cat relaxing on lambskin, in palm leaf bed.

The Best and Worst Pets For Apartment-Dwellers

The size of your home should not discourage you from adopting a pet, though the size of the pet should be a consideration. Many animals can live happily in even small apartments. According to the ASPCA, it is estimated that there are 70 million to 80 million dogs and 74 million to 96 million cats that are owned in the U.S.

Before you start thinking about adoption, talk to your landlord and find out if you will have to pay a pet deposit. After you take care of that, consider our list of the best pets for apartment living.

cat relaxing on lambskin, in palm leaf bed.


Dogs may be man’s best friend, but cats are the most popular American pet. According to the ASPCA, there are between 74 million and 96 million cats in the United States. Since they do not require walking, cats are perfect for apartment-dwellers . They also handle their own grooming, don’t need to be let outside to go to the bathroom, and are able to make good use of vertical space.


While not necessarily compatible with the pet listed above, parakeets are well-suited for life in close quarters. Unlike larger parrots, parakeets can get all the exercise they need within a 3’x3’x2′ cage. Aside from the cage and a few toys, parakeets do not need a lot of equipment.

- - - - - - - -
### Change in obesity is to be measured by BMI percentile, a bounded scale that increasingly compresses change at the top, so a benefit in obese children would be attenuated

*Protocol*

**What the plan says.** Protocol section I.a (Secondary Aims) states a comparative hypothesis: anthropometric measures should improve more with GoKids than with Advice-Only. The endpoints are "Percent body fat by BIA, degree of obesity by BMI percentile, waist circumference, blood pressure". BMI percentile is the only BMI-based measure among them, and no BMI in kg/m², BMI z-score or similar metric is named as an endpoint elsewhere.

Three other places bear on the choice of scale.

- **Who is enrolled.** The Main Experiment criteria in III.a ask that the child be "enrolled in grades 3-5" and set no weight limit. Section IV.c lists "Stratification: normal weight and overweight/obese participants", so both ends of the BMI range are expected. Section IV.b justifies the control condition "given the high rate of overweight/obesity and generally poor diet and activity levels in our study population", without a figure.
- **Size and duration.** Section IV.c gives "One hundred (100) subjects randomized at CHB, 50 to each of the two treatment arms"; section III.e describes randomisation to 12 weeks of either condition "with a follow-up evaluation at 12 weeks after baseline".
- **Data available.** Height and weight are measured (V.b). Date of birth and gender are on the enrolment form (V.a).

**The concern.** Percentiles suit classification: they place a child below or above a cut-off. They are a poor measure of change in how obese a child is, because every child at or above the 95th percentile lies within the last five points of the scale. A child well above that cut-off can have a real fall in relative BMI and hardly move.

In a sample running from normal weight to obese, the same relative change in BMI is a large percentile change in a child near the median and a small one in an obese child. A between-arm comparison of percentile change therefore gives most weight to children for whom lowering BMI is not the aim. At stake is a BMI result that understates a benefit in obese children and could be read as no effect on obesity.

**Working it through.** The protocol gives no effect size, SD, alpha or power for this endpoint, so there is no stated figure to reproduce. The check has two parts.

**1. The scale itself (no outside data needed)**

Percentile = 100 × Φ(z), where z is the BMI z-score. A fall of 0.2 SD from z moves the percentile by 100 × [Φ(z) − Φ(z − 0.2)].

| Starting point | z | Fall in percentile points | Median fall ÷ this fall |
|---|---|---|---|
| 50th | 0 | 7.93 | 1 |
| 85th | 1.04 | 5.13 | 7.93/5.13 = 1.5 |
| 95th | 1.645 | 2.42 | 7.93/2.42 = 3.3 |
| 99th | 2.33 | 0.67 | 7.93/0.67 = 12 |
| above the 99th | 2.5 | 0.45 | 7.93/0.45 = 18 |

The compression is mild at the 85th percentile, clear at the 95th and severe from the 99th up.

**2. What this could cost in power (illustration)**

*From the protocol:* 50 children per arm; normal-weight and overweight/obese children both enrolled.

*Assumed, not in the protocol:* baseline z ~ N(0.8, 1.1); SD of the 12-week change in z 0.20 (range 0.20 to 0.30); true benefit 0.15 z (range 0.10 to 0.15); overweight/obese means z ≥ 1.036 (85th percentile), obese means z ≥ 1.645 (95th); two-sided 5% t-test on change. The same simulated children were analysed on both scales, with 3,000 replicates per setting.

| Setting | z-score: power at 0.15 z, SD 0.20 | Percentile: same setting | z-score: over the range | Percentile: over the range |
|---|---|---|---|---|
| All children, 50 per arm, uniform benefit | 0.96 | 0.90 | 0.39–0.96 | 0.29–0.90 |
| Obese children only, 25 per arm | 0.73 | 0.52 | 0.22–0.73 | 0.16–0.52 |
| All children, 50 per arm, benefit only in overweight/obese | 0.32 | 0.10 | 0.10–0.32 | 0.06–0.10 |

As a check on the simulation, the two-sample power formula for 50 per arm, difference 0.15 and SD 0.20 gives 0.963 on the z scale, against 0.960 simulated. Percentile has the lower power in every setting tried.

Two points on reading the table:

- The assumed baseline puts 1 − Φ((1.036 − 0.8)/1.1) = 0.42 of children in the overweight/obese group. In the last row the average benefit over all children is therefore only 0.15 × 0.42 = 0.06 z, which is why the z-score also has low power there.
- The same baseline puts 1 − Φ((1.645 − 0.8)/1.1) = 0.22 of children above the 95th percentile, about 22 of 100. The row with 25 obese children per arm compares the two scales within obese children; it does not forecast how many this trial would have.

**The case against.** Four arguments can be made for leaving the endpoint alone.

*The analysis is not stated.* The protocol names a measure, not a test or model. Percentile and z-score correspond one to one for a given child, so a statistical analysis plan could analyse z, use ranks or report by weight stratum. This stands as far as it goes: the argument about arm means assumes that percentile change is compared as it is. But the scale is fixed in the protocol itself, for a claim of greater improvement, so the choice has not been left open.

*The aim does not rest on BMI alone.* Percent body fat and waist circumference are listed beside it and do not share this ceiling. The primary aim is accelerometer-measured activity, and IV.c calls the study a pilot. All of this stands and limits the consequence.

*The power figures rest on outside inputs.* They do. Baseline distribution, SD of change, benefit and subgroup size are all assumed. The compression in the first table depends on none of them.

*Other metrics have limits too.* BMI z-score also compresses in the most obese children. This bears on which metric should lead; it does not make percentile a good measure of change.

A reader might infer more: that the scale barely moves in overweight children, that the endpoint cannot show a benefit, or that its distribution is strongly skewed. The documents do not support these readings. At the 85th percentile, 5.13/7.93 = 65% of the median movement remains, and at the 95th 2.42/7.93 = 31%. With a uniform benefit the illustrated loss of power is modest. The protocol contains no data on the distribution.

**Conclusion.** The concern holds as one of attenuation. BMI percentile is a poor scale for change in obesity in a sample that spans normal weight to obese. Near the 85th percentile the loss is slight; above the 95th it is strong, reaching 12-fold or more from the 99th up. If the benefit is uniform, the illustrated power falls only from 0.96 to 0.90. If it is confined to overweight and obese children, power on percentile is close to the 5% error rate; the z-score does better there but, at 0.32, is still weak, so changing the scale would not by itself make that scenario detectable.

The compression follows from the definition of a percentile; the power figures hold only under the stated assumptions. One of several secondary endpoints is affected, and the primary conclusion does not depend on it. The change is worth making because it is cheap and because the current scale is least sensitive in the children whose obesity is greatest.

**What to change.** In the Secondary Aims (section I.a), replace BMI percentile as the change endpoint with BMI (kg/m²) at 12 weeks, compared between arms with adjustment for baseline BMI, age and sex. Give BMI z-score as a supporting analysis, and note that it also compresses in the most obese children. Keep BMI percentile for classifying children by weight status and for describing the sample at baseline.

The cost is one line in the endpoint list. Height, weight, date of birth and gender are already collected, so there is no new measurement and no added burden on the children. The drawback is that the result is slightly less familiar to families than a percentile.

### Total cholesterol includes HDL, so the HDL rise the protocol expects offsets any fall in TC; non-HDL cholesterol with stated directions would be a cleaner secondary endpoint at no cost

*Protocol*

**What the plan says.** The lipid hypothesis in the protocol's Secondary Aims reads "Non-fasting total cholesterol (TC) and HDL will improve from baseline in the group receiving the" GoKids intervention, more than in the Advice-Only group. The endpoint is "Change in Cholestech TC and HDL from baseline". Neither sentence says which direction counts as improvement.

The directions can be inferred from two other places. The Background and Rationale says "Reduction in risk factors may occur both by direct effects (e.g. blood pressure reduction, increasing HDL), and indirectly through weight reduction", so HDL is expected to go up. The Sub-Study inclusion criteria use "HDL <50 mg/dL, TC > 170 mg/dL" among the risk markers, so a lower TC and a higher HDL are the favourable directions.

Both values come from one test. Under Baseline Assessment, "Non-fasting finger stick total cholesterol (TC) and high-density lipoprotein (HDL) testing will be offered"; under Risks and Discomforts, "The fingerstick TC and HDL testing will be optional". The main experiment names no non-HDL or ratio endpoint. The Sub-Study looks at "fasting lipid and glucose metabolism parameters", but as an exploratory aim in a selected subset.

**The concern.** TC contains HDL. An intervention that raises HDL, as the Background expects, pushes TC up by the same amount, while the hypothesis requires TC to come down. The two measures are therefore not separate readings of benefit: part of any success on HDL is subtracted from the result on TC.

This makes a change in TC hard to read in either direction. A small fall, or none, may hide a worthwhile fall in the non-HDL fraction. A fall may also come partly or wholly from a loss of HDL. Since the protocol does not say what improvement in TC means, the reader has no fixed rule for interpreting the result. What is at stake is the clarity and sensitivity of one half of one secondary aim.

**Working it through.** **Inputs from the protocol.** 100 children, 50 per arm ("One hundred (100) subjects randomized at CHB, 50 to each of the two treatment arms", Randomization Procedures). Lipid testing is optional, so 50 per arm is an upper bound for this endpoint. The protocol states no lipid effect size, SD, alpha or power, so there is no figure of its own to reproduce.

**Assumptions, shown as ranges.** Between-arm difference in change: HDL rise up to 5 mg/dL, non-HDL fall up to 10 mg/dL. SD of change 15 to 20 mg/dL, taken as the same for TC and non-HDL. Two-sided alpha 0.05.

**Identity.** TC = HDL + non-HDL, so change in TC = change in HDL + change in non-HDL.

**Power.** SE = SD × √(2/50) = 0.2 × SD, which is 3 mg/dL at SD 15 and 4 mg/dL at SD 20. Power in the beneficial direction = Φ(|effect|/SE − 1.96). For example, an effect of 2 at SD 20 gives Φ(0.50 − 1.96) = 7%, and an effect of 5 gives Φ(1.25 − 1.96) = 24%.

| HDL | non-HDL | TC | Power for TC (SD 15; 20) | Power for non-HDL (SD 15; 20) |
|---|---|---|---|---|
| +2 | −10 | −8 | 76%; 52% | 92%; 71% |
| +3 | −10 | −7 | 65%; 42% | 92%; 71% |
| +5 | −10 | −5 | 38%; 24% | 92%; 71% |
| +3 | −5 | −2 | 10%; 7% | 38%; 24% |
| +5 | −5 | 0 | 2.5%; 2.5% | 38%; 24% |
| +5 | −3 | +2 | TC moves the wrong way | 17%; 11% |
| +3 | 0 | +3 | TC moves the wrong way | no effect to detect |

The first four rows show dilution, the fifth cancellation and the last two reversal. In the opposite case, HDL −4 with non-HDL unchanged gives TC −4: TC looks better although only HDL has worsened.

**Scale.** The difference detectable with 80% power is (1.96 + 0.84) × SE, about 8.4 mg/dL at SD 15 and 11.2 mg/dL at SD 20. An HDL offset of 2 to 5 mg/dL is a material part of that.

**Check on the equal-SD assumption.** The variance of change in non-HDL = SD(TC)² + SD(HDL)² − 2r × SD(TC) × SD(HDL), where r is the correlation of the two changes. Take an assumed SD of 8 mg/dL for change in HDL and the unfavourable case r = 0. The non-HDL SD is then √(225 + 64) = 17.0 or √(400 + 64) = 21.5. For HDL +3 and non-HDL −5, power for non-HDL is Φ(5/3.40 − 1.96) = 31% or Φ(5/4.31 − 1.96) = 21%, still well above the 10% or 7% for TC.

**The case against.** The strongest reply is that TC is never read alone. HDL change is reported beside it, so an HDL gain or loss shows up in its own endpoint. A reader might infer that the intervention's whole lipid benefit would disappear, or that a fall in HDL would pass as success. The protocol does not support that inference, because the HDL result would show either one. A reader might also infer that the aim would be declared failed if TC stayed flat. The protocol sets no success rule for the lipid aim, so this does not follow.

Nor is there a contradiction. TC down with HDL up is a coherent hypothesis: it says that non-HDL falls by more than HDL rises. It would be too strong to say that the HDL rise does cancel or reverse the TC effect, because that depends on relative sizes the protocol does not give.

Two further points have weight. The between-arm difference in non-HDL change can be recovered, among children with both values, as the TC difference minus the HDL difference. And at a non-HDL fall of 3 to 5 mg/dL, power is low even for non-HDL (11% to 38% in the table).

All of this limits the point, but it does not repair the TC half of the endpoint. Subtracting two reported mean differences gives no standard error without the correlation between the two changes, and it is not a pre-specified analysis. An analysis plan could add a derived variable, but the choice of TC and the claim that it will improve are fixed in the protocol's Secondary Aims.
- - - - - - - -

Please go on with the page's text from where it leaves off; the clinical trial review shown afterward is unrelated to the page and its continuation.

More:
Small Dogs

If your idea of a pet begins and ends with dogs, you still have options if you live in an apartment. One of those options is to get a smaller breed such as a pug or Yorkshire terrier. These breeds can be perfectly happy within the confines of a smaller living space.

However, just because an animal is small doesn’t mean it’s suited for life in an apartment. Here are some animals that might seem suitable, but in reality are not or, in other words, the worst pets for apartment living.

cute yorkshire terrier puppy in a red jersey walks in autumn park


These animals are incredibly cute and very photogenic; however, they are also very different from the animals on the list above. For starters, they need space and a lot of it. They are also very active: They like to run and burrow.


Sugar Glider

Small and cute, sugar gliders appear to be perfect for a smaller apartment. The reality is that they are highly active and their need to jump and glide requires a lot of space. In addition, they are social and need at least one more sugar glider, otherwise they become depressed and their health suffers.


Large Parrots

Bigger birds are louder than smaller ones, which can make them unpleasant companions in a small place. Note also that cockatoos and macaws tend to spend the early morning and late evening hours squawking.

The pets listed above are just a few of the animals that you might consider as an apartment pet. Consider whether you want a conventional pet or something a little more exotic.


About the Author: Founded in 2012, ABODO is the country’s leading hyper-local apartment search service. The company is driving the rental search experience by combining the largest inventory of available apartments with a simple and intuitive user experience. ABODO is a privately held venture-funded company, headquartered in Madison, Wis. 

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